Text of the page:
Researchers at the University of California Santa Barbara say they have designed a nanoparticle that has several important properties. Spherical in shape and silver in composition, it is encased in a shell coated with a peptide that enables it to target tumor cells, they explain.
What's more, the shell is etchable so those nanoparticles that don't hit their target can be broken down and eliminated. The research findings (“Etchable plasmonic nanoparticle probes to image and quantify cellular internalization”) appear in Nature Materials.
The core of the nanoparticle employs a phenomenon called plasmonics whereby nanostructured metals such as gold and silver resonate in light and concentrate the electromagnetic field near the surface. In this way, fluorescent dyes are enhanced, appearing about tenfold brighter than their natural state when no metal is present. When the core is etched, the enhancement goes away and the particle becomes dim.
UCSB’s Ruoslahti Research Laboratory also developed a simple etching technique using biocompatible chemicals to rapidly disassemble and remove the silver nanoparticles outside living cells. This method leaves only the intact nanoparticles for imaging or quantification, thus revealing which cells have been targeted and how much each cell internalized.
“The disassembly is an interesting concept for creating drugs that respond to a certain stimulus,” said Gary Braun, Ph.D., a postdoctoral associate in the Ruoslahti Lab in the department of molecular, cellular, and developmental biology and at Sanford-Burnham Medical Research Institute. “It also minimizes the off-target toxicity by breaking down the excess nanoparticles so they can then be cleared through the kidneys.”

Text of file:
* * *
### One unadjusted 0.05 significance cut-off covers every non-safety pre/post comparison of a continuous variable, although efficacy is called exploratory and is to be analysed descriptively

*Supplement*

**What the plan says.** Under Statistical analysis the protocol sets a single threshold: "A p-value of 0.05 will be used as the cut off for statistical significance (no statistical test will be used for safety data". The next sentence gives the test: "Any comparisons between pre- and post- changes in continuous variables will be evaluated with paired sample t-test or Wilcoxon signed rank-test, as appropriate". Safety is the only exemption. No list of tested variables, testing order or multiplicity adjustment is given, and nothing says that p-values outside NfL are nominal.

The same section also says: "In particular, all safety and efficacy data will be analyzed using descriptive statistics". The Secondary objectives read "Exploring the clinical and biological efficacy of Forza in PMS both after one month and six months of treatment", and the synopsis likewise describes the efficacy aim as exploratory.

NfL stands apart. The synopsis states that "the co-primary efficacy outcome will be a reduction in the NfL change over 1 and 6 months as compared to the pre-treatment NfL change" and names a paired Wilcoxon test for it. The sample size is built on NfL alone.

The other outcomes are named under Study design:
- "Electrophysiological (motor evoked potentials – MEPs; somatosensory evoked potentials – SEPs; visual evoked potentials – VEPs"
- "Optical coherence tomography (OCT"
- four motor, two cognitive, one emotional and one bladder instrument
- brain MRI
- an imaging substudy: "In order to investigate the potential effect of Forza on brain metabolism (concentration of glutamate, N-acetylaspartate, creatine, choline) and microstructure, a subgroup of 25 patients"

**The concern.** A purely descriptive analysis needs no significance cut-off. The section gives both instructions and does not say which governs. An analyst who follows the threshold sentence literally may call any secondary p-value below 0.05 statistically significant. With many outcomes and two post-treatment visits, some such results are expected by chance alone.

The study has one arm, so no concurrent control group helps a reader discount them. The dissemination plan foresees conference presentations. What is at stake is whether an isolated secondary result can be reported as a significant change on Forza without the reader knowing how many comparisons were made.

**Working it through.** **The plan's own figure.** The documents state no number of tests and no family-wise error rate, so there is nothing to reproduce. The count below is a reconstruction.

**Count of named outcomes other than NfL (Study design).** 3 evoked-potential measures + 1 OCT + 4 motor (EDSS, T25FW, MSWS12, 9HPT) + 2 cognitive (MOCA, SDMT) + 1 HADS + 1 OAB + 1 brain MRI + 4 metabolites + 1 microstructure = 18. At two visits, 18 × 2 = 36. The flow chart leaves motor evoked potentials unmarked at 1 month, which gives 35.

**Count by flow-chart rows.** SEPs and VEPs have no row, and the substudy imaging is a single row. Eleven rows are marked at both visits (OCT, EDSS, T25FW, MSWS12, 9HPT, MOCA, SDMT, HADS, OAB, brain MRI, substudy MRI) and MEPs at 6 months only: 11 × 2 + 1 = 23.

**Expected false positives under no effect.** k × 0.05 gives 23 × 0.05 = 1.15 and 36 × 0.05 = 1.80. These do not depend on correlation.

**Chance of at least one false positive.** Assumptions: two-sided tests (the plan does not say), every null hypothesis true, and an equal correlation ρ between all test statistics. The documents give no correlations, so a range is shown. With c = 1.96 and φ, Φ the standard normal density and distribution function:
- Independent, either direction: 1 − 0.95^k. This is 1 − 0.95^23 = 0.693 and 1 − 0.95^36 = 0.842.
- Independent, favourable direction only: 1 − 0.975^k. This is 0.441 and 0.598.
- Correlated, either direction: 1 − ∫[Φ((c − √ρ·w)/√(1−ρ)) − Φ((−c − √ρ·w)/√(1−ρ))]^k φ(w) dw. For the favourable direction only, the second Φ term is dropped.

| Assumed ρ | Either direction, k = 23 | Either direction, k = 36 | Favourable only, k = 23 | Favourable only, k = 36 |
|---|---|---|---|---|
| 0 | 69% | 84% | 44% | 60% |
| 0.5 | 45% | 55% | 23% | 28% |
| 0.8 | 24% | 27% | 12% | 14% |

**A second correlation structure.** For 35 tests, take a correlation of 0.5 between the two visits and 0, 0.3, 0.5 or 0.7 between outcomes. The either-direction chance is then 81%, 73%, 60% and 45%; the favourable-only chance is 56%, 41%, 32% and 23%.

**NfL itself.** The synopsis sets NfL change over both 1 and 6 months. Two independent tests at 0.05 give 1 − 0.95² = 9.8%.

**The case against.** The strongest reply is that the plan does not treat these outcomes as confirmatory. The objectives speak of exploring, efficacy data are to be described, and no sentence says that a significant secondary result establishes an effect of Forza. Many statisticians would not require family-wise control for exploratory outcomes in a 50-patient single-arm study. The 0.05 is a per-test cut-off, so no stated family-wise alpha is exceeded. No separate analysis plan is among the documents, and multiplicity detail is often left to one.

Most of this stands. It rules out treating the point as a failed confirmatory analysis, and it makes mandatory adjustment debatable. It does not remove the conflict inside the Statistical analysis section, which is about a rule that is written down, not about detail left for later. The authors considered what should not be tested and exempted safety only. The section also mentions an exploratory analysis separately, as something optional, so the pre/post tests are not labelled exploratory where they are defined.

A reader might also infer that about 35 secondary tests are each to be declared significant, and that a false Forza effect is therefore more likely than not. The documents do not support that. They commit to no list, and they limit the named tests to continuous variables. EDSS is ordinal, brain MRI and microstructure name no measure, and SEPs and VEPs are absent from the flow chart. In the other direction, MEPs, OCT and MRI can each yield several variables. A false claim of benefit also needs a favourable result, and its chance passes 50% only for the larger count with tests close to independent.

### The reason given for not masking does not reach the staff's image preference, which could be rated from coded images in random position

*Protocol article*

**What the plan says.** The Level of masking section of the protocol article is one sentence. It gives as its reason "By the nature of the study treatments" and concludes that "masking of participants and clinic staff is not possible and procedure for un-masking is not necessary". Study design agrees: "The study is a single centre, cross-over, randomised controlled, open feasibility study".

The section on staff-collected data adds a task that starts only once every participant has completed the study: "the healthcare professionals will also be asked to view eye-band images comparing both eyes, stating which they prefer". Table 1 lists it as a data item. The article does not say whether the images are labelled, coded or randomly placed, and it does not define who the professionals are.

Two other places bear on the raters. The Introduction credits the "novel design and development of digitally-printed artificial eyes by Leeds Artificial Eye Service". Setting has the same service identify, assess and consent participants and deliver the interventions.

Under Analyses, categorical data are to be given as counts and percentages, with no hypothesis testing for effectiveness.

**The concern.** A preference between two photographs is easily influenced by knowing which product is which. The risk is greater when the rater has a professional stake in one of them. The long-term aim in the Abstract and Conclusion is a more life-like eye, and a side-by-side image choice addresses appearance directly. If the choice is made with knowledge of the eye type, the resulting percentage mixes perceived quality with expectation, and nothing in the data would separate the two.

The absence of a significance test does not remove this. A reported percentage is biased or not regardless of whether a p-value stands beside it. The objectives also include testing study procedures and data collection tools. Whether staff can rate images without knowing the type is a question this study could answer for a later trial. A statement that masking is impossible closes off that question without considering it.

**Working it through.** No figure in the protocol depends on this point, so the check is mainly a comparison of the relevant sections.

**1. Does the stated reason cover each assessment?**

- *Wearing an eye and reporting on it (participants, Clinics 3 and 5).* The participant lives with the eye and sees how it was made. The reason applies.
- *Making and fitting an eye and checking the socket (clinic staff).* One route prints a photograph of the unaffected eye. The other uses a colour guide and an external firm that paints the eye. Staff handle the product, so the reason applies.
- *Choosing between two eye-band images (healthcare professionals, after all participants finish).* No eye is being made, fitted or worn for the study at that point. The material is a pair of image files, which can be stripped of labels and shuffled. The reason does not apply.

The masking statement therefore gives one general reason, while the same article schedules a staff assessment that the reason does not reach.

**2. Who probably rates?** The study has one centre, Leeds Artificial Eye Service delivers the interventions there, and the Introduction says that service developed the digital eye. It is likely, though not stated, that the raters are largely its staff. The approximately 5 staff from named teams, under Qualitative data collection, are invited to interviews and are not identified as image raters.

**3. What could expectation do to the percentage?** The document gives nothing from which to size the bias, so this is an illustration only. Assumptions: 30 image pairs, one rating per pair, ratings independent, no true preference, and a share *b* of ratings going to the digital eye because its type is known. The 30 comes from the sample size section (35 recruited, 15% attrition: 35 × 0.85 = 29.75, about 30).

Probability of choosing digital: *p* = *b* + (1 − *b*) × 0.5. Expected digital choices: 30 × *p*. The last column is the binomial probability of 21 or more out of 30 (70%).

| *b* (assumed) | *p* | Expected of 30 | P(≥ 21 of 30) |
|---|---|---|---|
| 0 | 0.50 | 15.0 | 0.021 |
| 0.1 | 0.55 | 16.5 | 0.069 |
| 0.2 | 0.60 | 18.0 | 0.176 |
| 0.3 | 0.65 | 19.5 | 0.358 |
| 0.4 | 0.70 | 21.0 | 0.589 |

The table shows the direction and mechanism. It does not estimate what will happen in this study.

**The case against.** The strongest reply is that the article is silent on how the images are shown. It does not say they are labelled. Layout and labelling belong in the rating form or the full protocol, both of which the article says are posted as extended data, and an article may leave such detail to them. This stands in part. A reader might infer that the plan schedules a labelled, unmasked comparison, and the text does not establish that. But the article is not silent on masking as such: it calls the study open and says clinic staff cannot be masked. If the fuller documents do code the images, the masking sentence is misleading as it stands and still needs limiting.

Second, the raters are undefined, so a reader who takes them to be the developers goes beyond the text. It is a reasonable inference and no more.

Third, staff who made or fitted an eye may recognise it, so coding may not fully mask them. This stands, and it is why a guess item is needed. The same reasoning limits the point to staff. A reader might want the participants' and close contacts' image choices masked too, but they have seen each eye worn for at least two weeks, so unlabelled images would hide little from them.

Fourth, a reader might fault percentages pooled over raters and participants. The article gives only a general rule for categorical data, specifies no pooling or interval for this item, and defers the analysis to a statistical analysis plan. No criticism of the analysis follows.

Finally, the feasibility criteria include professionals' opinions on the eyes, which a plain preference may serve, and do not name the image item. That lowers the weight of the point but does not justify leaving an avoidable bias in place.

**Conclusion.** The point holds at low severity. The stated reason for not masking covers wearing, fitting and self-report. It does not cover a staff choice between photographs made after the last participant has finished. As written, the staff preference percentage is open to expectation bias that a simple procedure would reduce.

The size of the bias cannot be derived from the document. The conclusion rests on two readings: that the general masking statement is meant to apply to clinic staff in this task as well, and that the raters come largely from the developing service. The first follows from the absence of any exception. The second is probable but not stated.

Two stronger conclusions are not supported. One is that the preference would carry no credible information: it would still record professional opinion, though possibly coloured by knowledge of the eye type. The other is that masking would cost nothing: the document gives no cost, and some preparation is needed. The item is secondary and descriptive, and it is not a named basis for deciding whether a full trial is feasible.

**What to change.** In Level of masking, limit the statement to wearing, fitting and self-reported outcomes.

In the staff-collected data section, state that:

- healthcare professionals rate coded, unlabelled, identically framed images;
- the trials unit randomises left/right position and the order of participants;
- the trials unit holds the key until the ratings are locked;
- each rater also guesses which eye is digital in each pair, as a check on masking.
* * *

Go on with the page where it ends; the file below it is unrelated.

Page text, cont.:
This method for removing nanoparticles unable to penetrate target cells is unique. “By focusing on the nanoparticles that actually got into cells,” Dr. Braun said, “we can then understand which cells were targeted and study the tissue transport pathways in more detail.”
“We present a class of multicolored plasmonic nanoprobes comprising dye-labeled AgNPs that are exceptionally bright and photostable, carry peptides as model targeting ligands, can be etched rapidly and with minimal toxicity in mice, and that show tumor uptake in vivo,” wrote the investigators.
Some drugs are able to pass through the cell membrane on their own, but many drugs, especially RNA and DNA genetic drugs, are charged molecules that are blocked by the membrane. These drugs must be taken in through endocytosis, the process by which cells absorb molecules by engulfing them.
“This typically requires a nanoparticle carrier to protect the drug and carry it into the cell,” continued Dr. Braun said. “And that's what we measured: the internalization of a carrier via endocytosis.”
Because the nanoparticle has a core shell structure, the researchers can vary its exterior coating and compare the efficiency of tumor targeting and internalization. Switching out the surface agent enables the targeting of different diseases—or organisms in the case of bacteria—through the use of different target receptors. According to Dr. Braun, this should turn into a way to optimize drug delivery where the core is a drug-containing vehicle.